She's cheerful and brilliant.
Jane explained she'd met Roberto at the Connaught, fell in love, and now worked in the beauty salon of the hotel. "Because I don't speak Italian yet," she recounted.
"When I do I'll be director of the place." "You've been going out with an Italian for two years, you live here, and you still don't speak Italian! Unbelievable!" I said.
Then we got marinated salmon with dill and a mustard and pear sauce. "In the middle is cold spaghetti with caviar and chives," I dictated. "The spaghetti's not cold, it's tepid," corrected Geraldine. "No, it's cold," I said. "It's tepid," repeated Geraldine. "It's cold," I responded. This could have gone on for ever. And did. Believe which of us you choose.
The main course looked like chicken in a basket from McDonald's. I was only in McDonald's once, years ago, in New Rochelle. Had a Big Mac. It was awful.
The excellent Italian chips were made on the premises. The chicken had butter in it. This used to be called chicken kiev. It came in a white picnic basket.
The dessert was chocolate biscuit with chocolate mousse and passion fruit sorbet.
All the food was exemplary. I asked for the bill and they said: "It's compliments of Mr Marchesi." "No it isn't," I responded.
If I return I hope Jane will be running the joint. She deserves to.
PS: Our competition "What most impressed me on my travels?" continues. Amazing prize. Great answers so far.
What impressed you the most? Finding a mirror large enough to reflect your head.
Christopher Wood, Valence, France
. . . that intelligent people still take the trouble to write to you and read your drivel.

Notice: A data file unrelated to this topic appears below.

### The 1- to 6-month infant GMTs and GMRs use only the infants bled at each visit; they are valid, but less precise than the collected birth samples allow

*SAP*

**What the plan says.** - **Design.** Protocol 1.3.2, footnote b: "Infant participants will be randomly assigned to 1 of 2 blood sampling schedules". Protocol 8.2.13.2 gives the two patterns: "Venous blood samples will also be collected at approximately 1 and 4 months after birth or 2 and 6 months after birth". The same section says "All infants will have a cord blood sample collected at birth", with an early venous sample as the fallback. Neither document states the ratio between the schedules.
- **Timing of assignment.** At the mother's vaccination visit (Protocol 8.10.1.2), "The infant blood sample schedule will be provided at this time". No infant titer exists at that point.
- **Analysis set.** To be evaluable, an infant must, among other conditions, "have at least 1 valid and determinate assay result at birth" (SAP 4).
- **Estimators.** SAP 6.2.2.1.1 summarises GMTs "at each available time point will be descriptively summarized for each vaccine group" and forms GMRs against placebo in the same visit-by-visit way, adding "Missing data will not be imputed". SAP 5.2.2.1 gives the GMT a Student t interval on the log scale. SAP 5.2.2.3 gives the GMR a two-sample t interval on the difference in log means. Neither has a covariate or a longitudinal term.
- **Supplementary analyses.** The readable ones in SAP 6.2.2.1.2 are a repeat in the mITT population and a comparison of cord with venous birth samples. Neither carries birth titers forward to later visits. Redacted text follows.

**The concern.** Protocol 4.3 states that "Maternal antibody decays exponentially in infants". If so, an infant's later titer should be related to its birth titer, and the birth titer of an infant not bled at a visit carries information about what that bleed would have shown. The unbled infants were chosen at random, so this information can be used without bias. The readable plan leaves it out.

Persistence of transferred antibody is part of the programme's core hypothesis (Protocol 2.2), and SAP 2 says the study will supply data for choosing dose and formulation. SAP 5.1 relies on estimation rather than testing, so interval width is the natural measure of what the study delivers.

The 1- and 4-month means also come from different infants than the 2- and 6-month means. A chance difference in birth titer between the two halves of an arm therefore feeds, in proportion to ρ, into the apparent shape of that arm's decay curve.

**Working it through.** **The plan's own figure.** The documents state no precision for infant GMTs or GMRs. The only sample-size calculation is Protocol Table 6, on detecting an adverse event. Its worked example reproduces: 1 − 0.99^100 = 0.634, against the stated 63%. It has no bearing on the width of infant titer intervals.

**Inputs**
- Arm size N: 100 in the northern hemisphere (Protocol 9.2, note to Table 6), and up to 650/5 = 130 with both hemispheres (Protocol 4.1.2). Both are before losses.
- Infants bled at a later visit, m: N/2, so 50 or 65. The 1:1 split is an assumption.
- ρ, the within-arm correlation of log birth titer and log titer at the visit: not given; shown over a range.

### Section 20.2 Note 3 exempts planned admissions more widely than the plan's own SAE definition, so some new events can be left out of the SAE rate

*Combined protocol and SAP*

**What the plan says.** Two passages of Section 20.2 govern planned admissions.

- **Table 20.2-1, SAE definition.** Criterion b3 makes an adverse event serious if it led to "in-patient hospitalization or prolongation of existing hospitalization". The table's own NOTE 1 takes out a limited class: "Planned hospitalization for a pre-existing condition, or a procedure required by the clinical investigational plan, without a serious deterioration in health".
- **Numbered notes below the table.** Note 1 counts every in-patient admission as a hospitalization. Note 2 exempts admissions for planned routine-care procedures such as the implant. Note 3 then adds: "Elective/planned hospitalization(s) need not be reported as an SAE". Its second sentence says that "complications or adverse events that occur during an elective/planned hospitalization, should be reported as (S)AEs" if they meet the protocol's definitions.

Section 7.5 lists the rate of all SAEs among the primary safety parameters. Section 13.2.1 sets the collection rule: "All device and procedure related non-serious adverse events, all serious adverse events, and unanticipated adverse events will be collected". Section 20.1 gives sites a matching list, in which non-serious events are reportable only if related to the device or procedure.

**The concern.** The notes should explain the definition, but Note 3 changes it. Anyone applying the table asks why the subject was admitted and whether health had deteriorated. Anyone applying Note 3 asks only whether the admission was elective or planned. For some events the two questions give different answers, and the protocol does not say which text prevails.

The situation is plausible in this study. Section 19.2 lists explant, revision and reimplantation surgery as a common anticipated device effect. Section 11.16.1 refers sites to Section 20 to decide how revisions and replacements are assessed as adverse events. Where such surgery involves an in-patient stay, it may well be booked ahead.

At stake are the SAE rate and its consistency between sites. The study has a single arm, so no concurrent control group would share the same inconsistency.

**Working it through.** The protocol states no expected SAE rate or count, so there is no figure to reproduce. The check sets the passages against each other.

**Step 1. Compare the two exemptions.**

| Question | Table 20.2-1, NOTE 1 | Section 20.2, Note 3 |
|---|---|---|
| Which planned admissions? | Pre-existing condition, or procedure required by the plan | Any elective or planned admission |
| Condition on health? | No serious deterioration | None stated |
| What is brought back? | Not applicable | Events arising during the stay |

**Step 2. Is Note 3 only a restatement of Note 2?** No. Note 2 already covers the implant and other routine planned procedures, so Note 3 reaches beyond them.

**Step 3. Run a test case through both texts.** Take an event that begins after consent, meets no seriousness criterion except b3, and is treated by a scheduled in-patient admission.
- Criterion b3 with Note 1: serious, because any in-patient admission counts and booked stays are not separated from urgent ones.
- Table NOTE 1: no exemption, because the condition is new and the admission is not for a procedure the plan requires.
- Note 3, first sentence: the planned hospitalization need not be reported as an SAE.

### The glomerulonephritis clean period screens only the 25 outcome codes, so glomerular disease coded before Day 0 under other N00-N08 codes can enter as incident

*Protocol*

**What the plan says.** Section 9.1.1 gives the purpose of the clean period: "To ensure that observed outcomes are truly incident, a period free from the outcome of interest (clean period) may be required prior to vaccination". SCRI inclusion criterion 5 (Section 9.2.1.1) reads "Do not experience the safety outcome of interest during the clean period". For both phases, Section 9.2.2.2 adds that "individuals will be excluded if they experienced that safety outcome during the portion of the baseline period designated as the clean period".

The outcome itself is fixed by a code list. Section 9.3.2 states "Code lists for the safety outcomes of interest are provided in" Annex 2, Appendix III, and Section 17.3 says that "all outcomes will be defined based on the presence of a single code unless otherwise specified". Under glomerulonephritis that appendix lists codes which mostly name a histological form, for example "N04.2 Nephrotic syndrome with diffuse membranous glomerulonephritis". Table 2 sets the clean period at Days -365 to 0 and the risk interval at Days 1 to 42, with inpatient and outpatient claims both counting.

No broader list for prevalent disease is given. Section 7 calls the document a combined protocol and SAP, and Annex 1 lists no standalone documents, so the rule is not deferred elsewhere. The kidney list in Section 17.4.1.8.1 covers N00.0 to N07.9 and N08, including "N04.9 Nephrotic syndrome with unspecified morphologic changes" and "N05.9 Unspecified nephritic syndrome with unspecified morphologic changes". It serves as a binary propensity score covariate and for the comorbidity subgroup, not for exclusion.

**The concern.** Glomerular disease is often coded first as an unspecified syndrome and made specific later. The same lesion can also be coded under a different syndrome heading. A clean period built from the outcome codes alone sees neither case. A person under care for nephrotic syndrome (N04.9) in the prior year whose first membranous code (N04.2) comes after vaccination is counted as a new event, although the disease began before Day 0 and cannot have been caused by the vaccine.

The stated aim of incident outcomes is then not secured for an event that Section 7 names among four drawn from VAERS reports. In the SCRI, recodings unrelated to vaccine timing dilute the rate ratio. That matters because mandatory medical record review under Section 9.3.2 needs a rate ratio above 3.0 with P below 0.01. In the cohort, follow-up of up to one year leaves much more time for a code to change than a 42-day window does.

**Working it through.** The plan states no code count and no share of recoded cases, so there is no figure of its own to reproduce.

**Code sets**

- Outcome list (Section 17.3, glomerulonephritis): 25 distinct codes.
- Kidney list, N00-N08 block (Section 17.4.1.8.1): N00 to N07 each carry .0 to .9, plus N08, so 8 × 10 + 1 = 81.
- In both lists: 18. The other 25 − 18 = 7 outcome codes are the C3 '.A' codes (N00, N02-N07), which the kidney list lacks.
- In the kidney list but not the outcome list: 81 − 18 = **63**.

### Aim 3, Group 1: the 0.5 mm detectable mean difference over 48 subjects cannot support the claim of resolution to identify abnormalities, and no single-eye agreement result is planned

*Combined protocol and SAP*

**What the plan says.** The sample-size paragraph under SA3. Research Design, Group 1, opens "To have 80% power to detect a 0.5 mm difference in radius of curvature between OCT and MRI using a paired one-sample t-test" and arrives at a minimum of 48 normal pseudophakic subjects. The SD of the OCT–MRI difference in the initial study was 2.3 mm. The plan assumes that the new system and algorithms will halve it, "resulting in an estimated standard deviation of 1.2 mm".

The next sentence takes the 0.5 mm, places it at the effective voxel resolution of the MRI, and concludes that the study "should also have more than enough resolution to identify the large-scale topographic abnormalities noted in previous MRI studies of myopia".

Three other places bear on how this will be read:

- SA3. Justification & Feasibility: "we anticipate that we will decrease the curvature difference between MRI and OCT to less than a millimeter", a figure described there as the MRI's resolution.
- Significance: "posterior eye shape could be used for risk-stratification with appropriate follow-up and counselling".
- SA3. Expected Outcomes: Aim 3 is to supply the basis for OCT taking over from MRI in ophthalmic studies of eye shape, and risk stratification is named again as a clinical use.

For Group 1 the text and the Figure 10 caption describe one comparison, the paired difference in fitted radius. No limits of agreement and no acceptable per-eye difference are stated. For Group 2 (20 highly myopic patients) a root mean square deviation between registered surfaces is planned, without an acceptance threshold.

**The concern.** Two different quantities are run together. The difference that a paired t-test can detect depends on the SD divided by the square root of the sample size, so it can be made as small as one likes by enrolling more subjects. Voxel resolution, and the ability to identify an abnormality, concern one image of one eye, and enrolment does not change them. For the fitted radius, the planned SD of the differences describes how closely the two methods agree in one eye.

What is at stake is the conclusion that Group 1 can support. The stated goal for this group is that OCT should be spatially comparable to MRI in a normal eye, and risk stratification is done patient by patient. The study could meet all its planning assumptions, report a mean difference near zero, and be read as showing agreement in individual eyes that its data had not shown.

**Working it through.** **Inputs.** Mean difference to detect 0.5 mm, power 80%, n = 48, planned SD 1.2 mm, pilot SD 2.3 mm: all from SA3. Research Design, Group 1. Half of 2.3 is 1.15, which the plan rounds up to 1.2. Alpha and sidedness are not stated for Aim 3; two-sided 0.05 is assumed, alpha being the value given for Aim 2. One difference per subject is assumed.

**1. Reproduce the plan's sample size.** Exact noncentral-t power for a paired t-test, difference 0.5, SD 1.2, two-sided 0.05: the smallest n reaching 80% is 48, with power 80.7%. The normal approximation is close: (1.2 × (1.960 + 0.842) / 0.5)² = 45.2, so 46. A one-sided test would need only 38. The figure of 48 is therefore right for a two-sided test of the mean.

Alan Bracken, Hertfordshire
. . . after all those dinners tested/the chairs on which your bottom rested.
Christina Cradick, East Sussex
. . . surely it was Geraldine.
George Russell, Fife
. . . that people north of Watford Gap have running water and in some cases electricity.
Marvin Pryce-Jones, Barbados
. . . it must have been Concorde.
Dr Eiddon Davies, Swansea
. . . the number of people who fail to notice the tongue in your cheek.
Tony Boddy, North Yorkshire
. . . the restaurant where you didn't see the fork carelessly left on your chair.
David Miller, London
You were least impressed when Geraldine thought your IQ was 58. You were most impressed when you realised that she meant your age.
Richard Usmar, Oxfordshire
There can be few sights more dreaded by a restaurateur than seeing you enter and few more welcome than seeing you leave. Could we too have the opportunity to judge whether your backside is more appealing than your full frontal?
Peter Grundy Newcastle-on-Tyne
At the two-Michelin-starred restaurant The Square in London we received a glacial greeting. The food was far from high voltage, served with little grace and consumed at a table better suited to two people than four. We were required to eat charter-flight style, elbow to elbow, with woefully inadequate space for our wine glasses. The Square should enter the space age and be more generous with their smiles.
Stephen Ritch, Isle of Man
I am from Durham. I speak with a northern accent and sometimes even in dialect. Let's get one thing straight. I do not "talk funny" as you wrote on December 19. You are the one who talks funny.
Ken Orton, Co Durham